Loc.PoeLocation: In the heart of Philadelphia, at 1901 Vine Street is the main branch of Philadelphia’s Free Libraries.  Right off of the Vine Street Expressway, the library is easily accessible.    The library is a privately owned collection that is open all year round, except for a few holidays. The library can be reached at 215-686-5322 or online at http://www.freelibrary.org/.

Frame of Reference: Poe moved to Philadelphia in 1838 and lived there until about 1844.  Many consider this time to be the most significant in Poe’s writing career. Richard A Gimbel, the man who assembled this collection was an avid collector.  The collection contains materials from 1809 to 1995. The collection is housed in the Rare Book department of the FLP as it has many original manuscripts, personal letters sent back and forth with editors, family members and even a copy of a family tree drawn out by Poe himself. The collection is one of the most expansive of its kind, and Gimbel’s Foundation continues to add to the contents even after his death in 1970.

Significance: Poe is a well-recognized writer, often credited with writing the first crime novel. Edgar Allan Poe wrote some his most famous works while in Philadelphia.  After moving here with Virginia, she was diagnosed with consumption, or tuberculosis, and Poe began to become darker in his personal life and in his stories.  This site captures Poe’s transformation, as the letters show his depression and anxiety stemming from his ailing wife.  One letter, written to a friend, mentions a “habit” (presumably alcoholism) that Poe assures him he does not indulge in, however if he had at one point been involved with the “habit” he has since broken it.  This site is very important for Poe’s life to be remembered in Philadelphia but as an American author on the whole.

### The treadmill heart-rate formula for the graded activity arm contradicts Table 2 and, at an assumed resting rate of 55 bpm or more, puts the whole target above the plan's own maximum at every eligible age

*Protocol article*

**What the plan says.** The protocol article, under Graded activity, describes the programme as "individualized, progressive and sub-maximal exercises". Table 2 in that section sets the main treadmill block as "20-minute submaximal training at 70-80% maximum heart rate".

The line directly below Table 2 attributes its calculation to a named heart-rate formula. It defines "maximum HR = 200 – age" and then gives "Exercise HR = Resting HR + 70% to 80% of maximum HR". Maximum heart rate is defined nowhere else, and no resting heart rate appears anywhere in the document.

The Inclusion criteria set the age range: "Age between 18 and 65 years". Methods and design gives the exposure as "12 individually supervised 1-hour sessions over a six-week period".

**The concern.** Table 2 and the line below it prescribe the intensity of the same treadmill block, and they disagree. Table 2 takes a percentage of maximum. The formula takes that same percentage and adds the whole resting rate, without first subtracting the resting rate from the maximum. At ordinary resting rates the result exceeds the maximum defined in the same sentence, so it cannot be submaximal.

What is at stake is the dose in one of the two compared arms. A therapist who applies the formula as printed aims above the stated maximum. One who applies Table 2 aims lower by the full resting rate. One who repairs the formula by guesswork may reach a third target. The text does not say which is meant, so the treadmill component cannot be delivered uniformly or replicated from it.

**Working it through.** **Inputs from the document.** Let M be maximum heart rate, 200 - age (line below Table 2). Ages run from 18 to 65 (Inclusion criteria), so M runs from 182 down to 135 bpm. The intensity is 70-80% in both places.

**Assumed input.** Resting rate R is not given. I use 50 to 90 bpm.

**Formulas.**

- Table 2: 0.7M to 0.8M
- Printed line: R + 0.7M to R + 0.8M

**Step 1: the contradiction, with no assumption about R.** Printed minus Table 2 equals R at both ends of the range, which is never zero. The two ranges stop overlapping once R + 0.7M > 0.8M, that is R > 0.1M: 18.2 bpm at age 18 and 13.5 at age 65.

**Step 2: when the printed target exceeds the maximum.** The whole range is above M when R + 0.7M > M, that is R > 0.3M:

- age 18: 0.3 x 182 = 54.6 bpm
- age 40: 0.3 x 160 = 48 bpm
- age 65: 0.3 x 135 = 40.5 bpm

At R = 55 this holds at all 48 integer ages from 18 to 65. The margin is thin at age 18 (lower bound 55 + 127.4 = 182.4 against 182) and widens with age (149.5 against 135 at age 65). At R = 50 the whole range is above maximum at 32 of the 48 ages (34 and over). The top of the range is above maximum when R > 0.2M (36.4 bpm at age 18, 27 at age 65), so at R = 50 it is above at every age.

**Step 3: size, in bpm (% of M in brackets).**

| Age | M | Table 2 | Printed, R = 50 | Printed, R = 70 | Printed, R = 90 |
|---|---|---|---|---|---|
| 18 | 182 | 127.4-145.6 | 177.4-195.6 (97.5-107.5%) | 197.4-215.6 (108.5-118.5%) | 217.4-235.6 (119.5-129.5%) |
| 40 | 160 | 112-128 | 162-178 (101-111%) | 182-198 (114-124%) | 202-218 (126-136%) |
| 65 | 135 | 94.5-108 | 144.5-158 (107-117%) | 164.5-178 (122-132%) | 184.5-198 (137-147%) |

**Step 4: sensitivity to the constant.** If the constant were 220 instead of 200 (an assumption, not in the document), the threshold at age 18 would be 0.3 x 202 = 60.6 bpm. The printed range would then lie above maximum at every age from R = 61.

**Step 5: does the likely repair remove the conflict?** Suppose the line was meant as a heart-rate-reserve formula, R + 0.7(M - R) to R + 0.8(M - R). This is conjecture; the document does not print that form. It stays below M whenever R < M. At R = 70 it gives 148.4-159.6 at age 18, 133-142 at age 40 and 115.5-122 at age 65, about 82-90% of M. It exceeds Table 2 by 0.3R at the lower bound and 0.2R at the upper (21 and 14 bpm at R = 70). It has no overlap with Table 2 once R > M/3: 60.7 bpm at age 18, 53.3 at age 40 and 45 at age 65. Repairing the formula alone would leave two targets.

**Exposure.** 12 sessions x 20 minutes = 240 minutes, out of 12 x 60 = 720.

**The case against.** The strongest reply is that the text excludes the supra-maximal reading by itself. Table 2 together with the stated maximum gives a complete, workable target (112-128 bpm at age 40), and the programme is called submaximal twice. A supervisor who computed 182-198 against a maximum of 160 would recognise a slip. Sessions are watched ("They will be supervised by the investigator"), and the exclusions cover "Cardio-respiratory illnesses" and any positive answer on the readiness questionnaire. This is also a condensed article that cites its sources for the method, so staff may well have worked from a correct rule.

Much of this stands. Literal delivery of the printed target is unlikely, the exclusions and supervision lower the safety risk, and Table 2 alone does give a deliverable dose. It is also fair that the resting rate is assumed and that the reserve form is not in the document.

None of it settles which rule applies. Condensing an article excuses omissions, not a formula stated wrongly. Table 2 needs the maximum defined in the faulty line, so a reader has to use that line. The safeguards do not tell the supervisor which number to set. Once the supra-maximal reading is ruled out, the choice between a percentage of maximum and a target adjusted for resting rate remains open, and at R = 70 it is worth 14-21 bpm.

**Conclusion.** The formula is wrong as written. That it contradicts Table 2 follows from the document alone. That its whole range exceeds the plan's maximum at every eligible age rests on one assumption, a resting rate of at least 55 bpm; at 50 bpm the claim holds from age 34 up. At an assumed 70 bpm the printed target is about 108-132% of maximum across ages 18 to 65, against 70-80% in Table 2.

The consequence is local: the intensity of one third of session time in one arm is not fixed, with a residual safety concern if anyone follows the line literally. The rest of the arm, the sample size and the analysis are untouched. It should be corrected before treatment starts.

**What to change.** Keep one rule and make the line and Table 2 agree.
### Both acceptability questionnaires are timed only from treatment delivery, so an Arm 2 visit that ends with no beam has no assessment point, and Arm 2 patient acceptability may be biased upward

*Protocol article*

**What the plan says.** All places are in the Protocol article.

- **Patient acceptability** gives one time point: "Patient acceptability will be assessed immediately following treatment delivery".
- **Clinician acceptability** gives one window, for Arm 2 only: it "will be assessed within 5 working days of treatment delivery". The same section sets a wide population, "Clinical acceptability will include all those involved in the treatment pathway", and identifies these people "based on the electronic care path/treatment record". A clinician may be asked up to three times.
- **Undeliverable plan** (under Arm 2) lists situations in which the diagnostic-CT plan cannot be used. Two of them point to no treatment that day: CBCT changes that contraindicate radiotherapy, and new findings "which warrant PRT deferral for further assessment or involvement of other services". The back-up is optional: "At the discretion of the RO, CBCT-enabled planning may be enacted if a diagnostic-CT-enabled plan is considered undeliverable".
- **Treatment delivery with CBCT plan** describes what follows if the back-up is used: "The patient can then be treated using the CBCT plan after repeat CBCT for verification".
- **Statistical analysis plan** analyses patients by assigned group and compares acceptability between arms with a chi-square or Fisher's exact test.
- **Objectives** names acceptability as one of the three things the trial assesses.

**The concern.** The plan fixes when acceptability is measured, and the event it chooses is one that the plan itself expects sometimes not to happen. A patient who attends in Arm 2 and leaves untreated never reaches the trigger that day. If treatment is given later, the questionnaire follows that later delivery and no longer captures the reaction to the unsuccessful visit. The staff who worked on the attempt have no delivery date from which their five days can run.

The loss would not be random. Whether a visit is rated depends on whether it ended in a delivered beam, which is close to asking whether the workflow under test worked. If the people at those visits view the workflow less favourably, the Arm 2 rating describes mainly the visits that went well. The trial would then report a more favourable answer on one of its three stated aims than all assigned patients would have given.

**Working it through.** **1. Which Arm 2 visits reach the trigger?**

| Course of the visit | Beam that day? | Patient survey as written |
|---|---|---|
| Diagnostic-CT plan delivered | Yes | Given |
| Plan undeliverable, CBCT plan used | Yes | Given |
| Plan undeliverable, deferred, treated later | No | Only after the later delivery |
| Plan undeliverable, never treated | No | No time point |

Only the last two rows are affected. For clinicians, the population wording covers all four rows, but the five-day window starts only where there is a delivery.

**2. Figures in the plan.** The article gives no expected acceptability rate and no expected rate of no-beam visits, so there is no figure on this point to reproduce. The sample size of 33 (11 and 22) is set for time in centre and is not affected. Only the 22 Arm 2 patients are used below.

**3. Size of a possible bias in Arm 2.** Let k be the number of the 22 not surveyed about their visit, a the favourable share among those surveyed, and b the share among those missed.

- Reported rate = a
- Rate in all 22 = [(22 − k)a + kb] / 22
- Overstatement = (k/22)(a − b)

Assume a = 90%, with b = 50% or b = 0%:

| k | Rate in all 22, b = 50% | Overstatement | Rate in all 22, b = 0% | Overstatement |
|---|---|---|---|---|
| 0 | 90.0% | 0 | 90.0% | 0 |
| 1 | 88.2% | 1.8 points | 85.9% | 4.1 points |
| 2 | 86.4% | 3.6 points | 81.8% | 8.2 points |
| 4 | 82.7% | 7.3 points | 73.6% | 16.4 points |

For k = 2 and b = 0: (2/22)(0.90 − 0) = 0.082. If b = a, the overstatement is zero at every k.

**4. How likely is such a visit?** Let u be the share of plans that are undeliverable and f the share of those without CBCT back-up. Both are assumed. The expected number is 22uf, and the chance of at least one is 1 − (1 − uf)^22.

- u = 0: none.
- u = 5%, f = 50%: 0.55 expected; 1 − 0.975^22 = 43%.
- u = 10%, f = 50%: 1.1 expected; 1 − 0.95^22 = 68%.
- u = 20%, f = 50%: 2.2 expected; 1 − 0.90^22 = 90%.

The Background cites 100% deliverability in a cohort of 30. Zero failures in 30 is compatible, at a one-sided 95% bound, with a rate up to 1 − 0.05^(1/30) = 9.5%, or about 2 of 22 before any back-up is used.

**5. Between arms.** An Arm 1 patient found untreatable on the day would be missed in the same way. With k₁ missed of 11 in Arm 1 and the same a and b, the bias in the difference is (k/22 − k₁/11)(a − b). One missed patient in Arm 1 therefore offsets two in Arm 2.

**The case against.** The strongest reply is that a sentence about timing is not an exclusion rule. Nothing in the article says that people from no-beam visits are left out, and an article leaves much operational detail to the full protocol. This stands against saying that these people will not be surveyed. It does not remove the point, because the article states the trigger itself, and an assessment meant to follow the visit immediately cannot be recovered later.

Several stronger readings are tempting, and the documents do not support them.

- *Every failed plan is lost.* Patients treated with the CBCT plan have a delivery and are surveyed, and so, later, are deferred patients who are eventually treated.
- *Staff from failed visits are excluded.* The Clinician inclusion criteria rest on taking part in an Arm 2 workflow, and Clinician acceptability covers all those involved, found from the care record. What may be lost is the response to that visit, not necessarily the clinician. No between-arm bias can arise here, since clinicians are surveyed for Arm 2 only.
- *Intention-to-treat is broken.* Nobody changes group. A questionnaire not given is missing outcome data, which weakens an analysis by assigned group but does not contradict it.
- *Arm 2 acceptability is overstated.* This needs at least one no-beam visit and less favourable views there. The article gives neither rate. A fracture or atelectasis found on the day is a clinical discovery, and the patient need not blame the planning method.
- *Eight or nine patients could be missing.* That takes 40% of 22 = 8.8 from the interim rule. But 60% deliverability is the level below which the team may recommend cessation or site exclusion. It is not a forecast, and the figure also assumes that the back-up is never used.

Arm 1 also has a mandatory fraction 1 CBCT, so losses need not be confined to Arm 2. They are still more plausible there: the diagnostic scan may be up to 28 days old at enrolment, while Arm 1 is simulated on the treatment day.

About the Site: The Philadelphia Free Library is open to the public and contains materials ranging from music, to children’s stories and to some art exhibits.  Poe’s collection is housed in the Rare Book department in the Central Library.  The Rare Books are almost separate entities that require permission to see.  Every piece of the Gimbel collection is filed in a specific box and with like materials.  In order to view the pieces, you must contact the department, set up a meeting and inform them as to what exact materials you would like to see. To inspect and take notes on the material, you are taken into a room by yourself where only pencils and a computer may be taken in order to preserve the contents.

When entering the department you will see a stuffed raven on a very tall cabinet.  The Raven is said to be the inspiration for Poe’s short story “The Raven.”  It is a common misconception that this Raven actually belonged to Poe.  However, it belonged to Charles Dickens and Poe had been merely a fan of it.

The Writer and His Work

Born: January 19, 1809 in Boston, Massachusetts.

Died: October 7, 1849 in Baltimore, Maryland; Found in the streets dressed in another persons’ clothes and of an unknown cause

Educated: University of Virginia, never finished

Married: Virginia Eliza Clemm Poe in 1835

Important Works: The Black Cat(1843); The Tell-Tale Heart(1843);The Fall of the House of Usher(1839);The Cask of Amontillado(1846); The Raven and Other Poems(1845);Tales of the Grotesque and Arabesque(1839)

Interesting Bio Fact: Poe married Virginia Clemm, who was actually his cousin.  They got married when she was 13 years old and he was 26; however the birth certificate contended that she was 21 at the time they married.

Elsewhere in the Area: Poe’s Philadelphia home, now a national park, is located at 532 N 7th Street in Philadelphia.

Christina Betz, Temple University